After a suicide

Every suicide is a tragedy, and for many people bereaved by suicide, the impact stays with them for the rest of their life.

As a profession with an elevated suicide rate, it’s important that veterinary practices and other workplaces know how to respond if there is a suicide in their practice.  Support should be delivered in a way that helps and supports those bereaved without increasing the risk of further suicides. It is important to recognise that those who have experienced a suicide can feel intense sadness, guilt or anger which can affect their own mental health. In some cases, knowing that someone has died by suicide can lead to others dwelling on the value of their own life.

As well as increasing suicide risk, bereavement by suicide has other profound impacts on those left behind. People bereaved by suicide describe experiencing a range of emotions:

  • shock and disbelief
  • anger, guilt and shame because of the stigma and taboo of suicide
  • anxiety, fear, despair
  • post-traumatic reactions – especially if they found the person after they have died
  • feelings of relief if the person has been suffering for a long time, which in turn can lead to feelings of guilt
  • people can also feel guilty that they have survived whilst the other person has died

There is no right or wrong way to feel in suicide bereavement, and it’s quite normal to experience a range of reactions, sometimes called the stages of grief, at different times. Grief is not linear and people’s reactions can appear to improve and then deteriorate again a number of times before they are able to come to terms with what has happened.


Practical considerations in the workplace

Suicide in colleagues can have other complications:

  • Police investigations may include closing all, or part of, the building for a time to investigate the death, or requesting access to order logs and recording books and CCTV if drugs or equipment have been used in the death.
  • Colleagues in the practice may feel unable to continue with work immediately but will still have responsibility for the animals under their care. It can be very helpful to arrange for another practice to cover emergency and 24 hour responsibilities in the immediate aftermath and at the time of a funeral, so that all practice members who wish to can attend.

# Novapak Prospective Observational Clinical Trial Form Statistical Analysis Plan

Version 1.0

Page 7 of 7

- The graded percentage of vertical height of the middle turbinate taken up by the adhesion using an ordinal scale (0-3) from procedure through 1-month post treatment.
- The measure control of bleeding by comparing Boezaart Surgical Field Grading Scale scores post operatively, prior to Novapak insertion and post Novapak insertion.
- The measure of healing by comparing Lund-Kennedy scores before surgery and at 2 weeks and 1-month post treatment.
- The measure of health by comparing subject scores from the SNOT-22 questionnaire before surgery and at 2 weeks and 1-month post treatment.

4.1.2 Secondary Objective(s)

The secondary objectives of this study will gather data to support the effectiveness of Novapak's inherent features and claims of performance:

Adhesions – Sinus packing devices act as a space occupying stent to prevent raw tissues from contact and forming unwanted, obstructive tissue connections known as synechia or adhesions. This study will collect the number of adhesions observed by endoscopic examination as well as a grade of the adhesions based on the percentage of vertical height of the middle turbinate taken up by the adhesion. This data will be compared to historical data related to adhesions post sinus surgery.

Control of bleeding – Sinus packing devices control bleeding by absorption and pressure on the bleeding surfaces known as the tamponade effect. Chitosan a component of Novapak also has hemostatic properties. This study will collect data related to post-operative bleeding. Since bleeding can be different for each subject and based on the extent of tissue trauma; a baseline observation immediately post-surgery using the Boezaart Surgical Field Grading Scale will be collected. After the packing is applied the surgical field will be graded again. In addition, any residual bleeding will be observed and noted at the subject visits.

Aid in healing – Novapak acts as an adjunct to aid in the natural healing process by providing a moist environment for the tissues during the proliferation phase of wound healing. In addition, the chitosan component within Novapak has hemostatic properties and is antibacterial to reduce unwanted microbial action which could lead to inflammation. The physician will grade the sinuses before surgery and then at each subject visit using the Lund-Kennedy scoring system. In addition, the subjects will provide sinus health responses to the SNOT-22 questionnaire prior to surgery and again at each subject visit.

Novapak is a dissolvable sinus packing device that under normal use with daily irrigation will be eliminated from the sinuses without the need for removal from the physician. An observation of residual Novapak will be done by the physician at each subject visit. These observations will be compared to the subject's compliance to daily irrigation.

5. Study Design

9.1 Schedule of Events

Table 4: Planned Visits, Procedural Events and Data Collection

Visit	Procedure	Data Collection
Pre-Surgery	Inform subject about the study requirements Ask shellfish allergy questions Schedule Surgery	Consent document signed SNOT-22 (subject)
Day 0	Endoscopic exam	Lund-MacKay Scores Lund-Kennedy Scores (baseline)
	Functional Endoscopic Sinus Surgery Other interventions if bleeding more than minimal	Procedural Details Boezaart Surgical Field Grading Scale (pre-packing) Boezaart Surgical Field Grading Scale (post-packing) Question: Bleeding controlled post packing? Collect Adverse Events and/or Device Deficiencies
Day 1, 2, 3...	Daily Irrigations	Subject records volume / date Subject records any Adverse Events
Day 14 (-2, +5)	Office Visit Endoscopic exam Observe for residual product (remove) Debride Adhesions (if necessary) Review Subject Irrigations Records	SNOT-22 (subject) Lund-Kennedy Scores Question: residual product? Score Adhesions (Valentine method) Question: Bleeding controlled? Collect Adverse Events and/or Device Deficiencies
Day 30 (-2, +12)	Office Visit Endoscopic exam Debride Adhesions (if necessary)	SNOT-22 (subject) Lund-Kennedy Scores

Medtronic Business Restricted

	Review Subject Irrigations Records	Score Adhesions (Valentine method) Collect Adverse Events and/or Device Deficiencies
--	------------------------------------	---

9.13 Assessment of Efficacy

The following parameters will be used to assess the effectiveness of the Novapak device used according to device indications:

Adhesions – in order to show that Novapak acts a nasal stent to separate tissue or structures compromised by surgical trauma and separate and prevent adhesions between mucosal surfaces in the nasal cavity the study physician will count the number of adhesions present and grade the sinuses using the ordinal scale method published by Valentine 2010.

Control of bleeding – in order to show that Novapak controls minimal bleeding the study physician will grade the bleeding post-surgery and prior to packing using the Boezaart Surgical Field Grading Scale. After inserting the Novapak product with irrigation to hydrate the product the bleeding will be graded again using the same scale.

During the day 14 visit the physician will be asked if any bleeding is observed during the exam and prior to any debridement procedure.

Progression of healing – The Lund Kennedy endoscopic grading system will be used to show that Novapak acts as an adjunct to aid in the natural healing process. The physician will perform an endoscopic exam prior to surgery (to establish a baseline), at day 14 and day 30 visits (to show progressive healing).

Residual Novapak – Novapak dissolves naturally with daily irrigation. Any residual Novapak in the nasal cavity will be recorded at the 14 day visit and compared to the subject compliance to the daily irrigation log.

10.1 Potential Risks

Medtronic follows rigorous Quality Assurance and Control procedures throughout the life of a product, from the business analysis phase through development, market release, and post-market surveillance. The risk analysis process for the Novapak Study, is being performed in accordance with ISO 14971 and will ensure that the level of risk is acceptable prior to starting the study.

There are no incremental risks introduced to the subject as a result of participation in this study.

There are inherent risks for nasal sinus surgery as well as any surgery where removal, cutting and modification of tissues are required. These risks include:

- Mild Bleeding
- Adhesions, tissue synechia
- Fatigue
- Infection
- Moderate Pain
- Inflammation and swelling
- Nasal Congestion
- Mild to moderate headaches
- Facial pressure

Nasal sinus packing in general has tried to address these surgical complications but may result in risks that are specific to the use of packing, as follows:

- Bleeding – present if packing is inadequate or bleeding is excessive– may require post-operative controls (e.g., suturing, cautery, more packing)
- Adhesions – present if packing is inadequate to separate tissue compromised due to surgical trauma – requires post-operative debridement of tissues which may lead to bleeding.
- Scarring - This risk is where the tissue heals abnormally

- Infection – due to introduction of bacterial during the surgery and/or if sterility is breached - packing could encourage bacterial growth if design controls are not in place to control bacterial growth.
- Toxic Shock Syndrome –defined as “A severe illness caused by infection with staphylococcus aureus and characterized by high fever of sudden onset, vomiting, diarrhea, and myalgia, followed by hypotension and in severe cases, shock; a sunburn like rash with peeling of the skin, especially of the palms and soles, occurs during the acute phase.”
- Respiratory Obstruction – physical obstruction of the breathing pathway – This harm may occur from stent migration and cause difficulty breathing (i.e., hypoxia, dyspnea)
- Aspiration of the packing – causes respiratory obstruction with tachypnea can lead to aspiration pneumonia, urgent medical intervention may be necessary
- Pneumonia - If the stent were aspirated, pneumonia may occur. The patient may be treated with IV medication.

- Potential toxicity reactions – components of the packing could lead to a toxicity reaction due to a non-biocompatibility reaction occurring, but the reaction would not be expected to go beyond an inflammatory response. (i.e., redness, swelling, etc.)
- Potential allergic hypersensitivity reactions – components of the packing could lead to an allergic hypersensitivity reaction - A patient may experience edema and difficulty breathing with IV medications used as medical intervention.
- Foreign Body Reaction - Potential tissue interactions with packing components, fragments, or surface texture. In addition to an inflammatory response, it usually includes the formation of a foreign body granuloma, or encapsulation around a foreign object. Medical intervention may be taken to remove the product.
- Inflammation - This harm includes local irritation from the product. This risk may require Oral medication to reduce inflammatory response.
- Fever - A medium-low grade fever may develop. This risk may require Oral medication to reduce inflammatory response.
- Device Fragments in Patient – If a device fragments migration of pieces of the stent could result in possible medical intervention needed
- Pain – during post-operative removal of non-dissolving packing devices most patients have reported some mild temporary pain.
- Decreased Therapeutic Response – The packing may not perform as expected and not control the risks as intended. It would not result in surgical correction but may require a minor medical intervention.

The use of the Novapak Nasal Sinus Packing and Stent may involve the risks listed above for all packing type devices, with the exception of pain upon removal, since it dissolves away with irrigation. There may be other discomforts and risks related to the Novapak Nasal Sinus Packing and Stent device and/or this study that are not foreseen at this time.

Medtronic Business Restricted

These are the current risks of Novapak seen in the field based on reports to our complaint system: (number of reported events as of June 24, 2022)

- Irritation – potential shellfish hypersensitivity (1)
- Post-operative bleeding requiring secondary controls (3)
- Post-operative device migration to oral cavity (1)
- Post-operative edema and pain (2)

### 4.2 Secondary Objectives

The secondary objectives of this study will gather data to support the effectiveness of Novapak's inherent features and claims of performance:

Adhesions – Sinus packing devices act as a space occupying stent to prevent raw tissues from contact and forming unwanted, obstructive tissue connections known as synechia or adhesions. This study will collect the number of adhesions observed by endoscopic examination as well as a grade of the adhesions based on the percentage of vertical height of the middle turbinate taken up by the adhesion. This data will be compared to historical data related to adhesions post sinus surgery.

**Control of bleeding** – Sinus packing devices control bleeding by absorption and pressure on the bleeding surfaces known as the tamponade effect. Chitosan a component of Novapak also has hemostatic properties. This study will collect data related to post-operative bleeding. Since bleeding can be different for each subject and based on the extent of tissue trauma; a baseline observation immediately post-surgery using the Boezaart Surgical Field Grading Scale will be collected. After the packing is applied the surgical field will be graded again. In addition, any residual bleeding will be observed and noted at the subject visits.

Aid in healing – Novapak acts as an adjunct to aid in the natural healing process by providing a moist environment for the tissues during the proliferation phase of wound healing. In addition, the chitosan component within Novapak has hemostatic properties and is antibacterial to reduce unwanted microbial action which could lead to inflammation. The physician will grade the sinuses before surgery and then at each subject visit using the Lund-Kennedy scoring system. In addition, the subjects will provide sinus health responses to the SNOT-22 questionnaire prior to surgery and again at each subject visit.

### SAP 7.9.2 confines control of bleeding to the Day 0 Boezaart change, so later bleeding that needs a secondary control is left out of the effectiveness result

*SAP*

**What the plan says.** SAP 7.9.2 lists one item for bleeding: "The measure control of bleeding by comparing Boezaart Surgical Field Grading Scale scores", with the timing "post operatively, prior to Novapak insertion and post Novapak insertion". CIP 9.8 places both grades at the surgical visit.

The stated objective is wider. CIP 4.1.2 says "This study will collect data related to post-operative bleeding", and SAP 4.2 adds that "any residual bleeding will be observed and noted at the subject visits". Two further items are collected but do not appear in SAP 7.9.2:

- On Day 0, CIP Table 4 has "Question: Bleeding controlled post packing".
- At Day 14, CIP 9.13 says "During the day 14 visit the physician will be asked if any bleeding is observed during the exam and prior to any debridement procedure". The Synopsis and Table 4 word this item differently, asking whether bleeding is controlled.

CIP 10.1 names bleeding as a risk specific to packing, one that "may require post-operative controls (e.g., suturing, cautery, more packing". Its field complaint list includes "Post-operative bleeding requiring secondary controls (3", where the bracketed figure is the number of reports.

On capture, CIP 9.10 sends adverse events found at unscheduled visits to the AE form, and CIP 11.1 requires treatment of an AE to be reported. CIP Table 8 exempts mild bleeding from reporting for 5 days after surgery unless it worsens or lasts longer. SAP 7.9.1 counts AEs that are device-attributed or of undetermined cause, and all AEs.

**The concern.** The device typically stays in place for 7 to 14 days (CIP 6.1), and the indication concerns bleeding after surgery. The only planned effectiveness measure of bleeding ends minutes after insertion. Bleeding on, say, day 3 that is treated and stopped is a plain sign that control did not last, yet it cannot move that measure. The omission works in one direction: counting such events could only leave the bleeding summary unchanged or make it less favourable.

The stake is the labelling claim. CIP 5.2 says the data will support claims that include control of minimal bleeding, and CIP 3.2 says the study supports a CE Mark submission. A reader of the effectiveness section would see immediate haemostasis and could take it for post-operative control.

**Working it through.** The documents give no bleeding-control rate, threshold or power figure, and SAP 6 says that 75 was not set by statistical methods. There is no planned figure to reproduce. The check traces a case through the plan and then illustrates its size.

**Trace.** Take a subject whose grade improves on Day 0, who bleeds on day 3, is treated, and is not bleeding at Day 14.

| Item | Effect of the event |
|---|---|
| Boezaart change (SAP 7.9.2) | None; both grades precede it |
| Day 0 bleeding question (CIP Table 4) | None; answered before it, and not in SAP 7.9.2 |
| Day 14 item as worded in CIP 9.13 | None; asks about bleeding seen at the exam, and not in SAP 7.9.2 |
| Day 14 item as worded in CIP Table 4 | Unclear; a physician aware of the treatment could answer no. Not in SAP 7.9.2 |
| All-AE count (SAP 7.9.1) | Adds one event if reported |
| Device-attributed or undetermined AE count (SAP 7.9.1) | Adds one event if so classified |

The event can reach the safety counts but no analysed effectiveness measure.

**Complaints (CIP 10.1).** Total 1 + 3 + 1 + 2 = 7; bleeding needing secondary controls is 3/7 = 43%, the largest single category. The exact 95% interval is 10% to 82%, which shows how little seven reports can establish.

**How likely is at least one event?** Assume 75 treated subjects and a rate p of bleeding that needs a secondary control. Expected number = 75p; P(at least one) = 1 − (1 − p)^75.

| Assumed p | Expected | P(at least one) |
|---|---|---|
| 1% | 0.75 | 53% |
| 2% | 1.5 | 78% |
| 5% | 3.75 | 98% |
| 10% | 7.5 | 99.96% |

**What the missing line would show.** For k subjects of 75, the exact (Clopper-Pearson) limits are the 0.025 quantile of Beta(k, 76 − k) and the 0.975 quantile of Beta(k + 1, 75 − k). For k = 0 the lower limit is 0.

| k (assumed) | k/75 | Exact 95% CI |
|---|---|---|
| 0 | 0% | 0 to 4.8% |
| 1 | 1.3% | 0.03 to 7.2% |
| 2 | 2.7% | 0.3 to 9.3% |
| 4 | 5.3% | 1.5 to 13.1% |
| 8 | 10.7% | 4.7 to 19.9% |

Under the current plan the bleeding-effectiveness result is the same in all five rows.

• Coroner or Procurator Fiscal inquiries can be prolonged and distressing – especially if the death attracts media attention.
  • Practices also have considerations such as how to inform clients of a colleague’s death, and, in time, whether to formally remember the person in the workplace. Samaritans advise that public memorials are time limited, and after a period, tributes are sent to the family in private rather than displayed publicly


Handling the media

It can help to have a planned response as a practice to the media in this situation:

  • Nominate a single person as a spokesperson
  • Discourage others in the practice from making comments to the media
  • Prepare a statement and do not deviate from it
  • Avoid sensationalizing the death, and don’t give details of the suicide method or anything written in a suicide note. Samaritans guidance also encourages people to avoid giving simple ‘explanations’ of the suicide such as ‘…was stressed about a complaint’



It’s vitally important that people can access support after a suicide, in their own way, and at their own pace. There is no right or wrong way to cope.

Sometimes, after a death, organisations arrange formal counselling for staff. There is mixed evidence on this. Where people want counselling it can be helpful, but some types of psychological debriefing, such as critical incident stress debriefing, individually or as a group, can actually increase the likelihood of developing mental problems such as PTSD (post-traumatic stress disorder) after a traumatic incident.  So, it is important to be guided by what staff want – offer support but do not force people to take part if they don’t want, or feel ready to talk. Most people find that sensitively delivered colleague and managerial support is helpful. Often people avoid talking about the deceased person, or how they died, because they feel they do not know what to say. This can be unhelpful, especially soon after the death, and if possible, having sensitive, even if brief, conversations about the person who died can help those affected deal with the loss.

Some people find support groups and meeting others who have been bereaved by suicide helpful, Survivors of Bereavement by Suicide coordinates a network of groups around the UK.


How Vetlife can help

In the shock and grief in the immediate aftermath of suicide it can be difficult to know what to do, but there are organisations who want to help, and who can support your practice:

  • Vetlife Helpline is available by phone or email 24 hours a day for listening and emotional support, and can signpost you to further resources
  • Vetlife Health Support can also help to support practices.
  • Vetlife Financial Support can also support the families of vets who have been bereaved by suicide. Some life insurance policies do not cover deaths by suicide, and bank accounts can also be inaccessible to family for a time.

The resources below may also be of help.